American physicians are increasingly concerned that they are losing professional control. Other analysts of medical power argue that physicians have too much power. This essay argues that current analyses are grounded in a structuralist reading of power. Deploying Michel Foucault's "care of the self" and rhetorician Raymie McKerrow's "critical rhetoric," this essay claims that medical power is better understood as a way that medical actors take on power through rhetoric rather than a force that has power over medical actors. Through (...) a close reading of an essay by Senator Bill Frist, this paper argues that physicians experience a process of "subjection" wherein they are both agents of and objects of medical power as it is combined with state and corporate power in the American "war on terror." This alternative mode of analyzing medical power has implications for our collective understanding of its operations and the means by which we propose alternative enactments of medical power. (shrink)
The Mental Capacity Bill endangers the vulnerable by inviting human rights abuse. It is perhaps these grave deficiencies that prompted the warnings of the 23rd Report of the Joint Committee on Human Rights highlighting the failure of the legislation to supply adequate safeguards against Articles 2, 3 and 8 incompatibilities. Further, the fact that it is the mentally incapacitated as a class that are thought ripe for these and other kinds of intervention, highlights the Article 14 discrimination inherent in (...) this and related legislation. The financial, medical and research interests that underpin the legislation highlight how the legilsation endangers the ulnerable. It appears to be both a responsibility shifting exercise. Most alarmingly of all, efforts to permit non-therapeutic research on the non-consenting vulnerable as well as sterilisation and abortion on those who do not consent suggest that the legislation heralds a new era o gross human rights abuse in instutions around the UK. (shrink)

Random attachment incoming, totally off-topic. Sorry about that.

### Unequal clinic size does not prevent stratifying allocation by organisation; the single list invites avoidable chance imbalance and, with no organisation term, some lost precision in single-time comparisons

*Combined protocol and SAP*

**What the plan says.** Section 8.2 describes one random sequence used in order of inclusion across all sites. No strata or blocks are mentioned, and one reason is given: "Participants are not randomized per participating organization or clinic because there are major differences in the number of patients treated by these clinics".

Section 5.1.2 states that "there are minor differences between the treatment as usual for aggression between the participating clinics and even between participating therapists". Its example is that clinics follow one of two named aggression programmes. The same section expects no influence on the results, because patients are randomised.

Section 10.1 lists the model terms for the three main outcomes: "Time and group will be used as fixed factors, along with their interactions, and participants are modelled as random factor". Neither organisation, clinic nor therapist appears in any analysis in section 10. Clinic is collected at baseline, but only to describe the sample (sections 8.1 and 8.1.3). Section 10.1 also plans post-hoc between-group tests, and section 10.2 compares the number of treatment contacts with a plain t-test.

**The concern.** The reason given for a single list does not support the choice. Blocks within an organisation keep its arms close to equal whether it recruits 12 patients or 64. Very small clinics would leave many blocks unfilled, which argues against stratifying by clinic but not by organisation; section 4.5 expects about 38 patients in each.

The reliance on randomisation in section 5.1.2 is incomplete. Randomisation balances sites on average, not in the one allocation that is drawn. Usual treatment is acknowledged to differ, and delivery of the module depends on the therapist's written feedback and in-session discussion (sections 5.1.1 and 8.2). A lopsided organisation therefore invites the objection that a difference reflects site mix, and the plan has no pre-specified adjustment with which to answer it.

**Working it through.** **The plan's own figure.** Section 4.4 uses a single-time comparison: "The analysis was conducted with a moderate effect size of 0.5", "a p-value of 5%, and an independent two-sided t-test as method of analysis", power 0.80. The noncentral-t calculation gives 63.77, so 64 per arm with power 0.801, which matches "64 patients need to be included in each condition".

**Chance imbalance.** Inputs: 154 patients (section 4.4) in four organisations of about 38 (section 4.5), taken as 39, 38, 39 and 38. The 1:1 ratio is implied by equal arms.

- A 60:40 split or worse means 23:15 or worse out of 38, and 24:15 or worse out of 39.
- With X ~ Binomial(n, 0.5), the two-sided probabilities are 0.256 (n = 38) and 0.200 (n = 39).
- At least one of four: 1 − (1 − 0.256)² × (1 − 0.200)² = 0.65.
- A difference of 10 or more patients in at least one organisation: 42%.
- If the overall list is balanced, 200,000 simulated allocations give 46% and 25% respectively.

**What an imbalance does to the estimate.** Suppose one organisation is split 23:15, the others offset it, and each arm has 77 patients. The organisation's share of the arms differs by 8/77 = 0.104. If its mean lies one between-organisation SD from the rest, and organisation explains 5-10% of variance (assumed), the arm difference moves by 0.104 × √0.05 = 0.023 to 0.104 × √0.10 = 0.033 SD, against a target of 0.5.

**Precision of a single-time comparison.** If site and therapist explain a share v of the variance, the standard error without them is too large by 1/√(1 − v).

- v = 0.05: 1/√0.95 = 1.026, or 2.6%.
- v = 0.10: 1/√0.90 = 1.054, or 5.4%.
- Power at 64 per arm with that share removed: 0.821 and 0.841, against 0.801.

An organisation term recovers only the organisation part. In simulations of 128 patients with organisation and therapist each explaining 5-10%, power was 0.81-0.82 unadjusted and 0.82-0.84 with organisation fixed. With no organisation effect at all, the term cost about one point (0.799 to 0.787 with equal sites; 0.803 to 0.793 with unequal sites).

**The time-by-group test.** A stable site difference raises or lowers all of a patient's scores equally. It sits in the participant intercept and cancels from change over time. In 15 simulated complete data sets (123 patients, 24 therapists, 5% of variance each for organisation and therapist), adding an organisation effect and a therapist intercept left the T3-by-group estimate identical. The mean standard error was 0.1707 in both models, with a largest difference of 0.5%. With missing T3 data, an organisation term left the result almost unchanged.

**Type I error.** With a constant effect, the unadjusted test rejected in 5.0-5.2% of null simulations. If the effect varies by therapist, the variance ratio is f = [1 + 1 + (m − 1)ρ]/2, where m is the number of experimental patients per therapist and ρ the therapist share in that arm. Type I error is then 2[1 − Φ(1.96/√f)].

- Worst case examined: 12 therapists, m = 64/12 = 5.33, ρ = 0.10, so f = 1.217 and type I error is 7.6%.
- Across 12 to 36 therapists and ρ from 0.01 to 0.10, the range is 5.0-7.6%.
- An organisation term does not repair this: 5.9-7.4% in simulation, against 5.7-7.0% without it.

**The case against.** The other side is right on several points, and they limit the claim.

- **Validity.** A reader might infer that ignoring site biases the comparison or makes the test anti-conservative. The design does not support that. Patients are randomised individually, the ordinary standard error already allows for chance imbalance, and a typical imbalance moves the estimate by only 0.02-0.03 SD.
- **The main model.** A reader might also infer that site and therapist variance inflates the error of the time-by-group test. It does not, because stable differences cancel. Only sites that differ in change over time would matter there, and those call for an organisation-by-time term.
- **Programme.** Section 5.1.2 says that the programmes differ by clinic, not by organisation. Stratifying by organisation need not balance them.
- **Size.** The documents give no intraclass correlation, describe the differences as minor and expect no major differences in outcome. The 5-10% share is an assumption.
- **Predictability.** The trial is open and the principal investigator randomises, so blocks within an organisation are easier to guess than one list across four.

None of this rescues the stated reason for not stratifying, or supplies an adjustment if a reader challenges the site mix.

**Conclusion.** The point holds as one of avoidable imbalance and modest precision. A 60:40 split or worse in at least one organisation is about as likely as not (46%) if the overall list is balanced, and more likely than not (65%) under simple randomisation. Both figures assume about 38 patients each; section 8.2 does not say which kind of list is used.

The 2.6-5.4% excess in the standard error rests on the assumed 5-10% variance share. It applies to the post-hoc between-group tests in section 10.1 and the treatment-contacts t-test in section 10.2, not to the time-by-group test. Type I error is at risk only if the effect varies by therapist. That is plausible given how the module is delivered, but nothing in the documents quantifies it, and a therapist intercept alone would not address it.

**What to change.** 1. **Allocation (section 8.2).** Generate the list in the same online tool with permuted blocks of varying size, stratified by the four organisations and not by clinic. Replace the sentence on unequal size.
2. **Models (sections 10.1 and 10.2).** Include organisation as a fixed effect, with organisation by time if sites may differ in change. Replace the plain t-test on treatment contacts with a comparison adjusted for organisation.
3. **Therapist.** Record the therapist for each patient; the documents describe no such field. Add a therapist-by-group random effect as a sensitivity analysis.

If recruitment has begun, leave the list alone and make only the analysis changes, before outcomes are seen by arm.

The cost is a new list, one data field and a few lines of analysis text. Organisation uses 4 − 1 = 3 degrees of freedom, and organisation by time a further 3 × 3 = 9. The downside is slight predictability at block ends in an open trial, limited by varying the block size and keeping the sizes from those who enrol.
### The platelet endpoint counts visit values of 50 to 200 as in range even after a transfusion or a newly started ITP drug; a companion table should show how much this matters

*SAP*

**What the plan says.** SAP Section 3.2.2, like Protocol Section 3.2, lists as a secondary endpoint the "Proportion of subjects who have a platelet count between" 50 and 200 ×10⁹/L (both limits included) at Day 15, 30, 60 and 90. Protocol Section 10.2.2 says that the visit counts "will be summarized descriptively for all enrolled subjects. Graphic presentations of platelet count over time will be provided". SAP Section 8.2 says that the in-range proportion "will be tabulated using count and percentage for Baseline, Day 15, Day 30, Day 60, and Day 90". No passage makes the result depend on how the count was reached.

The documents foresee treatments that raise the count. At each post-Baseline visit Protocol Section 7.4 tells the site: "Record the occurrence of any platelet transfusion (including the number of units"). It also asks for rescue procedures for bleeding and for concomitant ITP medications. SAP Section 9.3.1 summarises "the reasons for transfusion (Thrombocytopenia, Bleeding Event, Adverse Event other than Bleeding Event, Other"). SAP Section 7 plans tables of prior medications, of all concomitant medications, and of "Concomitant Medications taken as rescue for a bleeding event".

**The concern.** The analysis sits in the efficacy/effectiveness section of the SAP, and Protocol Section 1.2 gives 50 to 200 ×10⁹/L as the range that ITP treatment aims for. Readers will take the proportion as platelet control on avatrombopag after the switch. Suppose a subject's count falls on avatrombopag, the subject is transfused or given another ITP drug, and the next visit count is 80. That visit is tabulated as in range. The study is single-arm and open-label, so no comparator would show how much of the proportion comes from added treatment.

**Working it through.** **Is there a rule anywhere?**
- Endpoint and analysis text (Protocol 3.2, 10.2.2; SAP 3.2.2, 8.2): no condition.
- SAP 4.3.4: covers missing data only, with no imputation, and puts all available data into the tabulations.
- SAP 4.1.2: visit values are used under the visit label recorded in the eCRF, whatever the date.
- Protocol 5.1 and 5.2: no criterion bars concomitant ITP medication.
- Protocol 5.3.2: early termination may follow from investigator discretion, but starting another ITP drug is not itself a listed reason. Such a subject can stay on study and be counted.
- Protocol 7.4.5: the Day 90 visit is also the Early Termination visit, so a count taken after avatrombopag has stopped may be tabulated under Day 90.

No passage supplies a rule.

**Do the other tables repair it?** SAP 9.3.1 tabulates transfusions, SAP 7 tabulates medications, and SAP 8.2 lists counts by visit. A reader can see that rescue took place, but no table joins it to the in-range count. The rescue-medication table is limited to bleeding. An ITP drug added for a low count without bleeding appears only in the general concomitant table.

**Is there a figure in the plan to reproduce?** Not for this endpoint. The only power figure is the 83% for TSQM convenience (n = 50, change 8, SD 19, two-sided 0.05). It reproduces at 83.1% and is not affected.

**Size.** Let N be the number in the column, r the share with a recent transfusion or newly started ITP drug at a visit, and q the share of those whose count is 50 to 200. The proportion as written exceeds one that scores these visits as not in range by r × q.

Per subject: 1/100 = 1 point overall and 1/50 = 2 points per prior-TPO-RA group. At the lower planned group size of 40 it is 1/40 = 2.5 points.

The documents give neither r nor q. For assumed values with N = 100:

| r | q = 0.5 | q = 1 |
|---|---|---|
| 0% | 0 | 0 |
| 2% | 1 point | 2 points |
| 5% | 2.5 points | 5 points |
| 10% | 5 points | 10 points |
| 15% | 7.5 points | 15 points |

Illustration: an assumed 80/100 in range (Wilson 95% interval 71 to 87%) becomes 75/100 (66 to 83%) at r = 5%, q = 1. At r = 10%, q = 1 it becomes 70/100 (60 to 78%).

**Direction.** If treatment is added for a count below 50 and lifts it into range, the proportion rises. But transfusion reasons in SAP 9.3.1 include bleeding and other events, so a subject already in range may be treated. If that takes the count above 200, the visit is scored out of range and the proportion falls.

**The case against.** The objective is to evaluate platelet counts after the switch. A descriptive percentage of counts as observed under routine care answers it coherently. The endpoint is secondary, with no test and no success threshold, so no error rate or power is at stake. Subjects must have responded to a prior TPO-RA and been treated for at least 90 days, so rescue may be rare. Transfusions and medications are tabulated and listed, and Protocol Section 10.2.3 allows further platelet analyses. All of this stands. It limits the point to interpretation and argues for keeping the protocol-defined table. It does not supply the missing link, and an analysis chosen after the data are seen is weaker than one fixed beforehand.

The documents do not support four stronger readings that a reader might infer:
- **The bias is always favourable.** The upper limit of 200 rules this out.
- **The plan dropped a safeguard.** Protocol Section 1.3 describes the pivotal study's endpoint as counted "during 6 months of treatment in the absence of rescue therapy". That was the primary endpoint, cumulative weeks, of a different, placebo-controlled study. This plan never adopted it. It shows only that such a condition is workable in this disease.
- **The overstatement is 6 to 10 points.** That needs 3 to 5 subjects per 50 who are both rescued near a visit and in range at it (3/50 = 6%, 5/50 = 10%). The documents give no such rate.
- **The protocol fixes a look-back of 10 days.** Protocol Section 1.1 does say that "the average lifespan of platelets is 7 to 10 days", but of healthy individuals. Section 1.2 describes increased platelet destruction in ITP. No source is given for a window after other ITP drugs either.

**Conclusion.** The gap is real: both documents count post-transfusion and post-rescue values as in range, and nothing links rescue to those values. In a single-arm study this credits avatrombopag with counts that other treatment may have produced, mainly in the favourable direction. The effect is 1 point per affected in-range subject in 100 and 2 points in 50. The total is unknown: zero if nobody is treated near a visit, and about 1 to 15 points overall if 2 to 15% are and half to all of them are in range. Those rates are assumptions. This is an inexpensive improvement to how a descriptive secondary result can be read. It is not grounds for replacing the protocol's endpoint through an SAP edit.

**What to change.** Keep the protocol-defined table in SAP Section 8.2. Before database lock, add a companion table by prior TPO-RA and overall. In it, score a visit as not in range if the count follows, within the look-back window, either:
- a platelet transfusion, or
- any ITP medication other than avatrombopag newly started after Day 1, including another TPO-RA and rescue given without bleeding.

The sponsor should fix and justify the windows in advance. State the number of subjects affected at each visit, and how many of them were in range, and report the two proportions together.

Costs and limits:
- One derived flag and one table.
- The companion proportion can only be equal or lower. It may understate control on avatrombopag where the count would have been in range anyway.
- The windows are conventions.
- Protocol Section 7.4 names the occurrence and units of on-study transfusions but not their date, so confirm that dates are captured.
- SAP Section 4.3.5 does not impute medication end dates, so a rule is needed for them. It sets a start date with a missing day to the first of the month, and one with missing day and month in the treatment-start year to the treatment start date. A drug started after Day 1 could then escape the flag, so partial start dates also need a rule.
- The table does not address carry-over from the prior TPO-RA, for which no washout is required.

Ford, Norman Victoria's Minister for Health, the Hon. Bronwyn Pike MLA introduced a Bill to allow therapeutic cloning in Victoria on March 13, 2007. If this Bill is passed, Victoria would be the first State to permit somatic cell nuclear transfer (therapeutic cloning) and thereby open the way for the destruction of cloned human embryos for therapeutic purposes and medical research.
Grainger, Joanne This article explores the proposed Victorian Medical Treatment (Physician Assisted Dying) Bill from a nursing perspective. Public trust of the nursing profession will be lessened with the introduction of any law that permits euthanasia or assisted suicide. In Australian society, care of the dying is a compelling social duty and responsibility. In health and social terms, this is known as palliative care, whereby the provision of physical, psychological, spiritual and emotional support to terminally ill people and their (...) families ensures that suffering at life's end is lessened and minimised. (shrink)
Fascinated by Tradition and Discovery’s appreciation for Bill Poteat (35:2), I express my gratitude for his brilliant Socratic teaching and graceful mentoring; explore his evocative thought that carried further and integrated Polanyi’s tacit dimension, Merleau-Ponty’s mindbody, Wittgenstein’s linguistic meaning, and Buber’s I and Thou—all except Buber discussed in Tradition and Discovery—and look as well at his other central concerns with imagination, the dialogical, and the differences between spoken and written meaning; engage Bill in some Poteatian meditations interrogating his (...) comments on Creed, Eucharist, Resurrection, Being, God; and leave the reader where Bill left me with responsibility to speak forth in the first person what I am finding through mindbodily reflections on and from the tacit dimension. (shrink)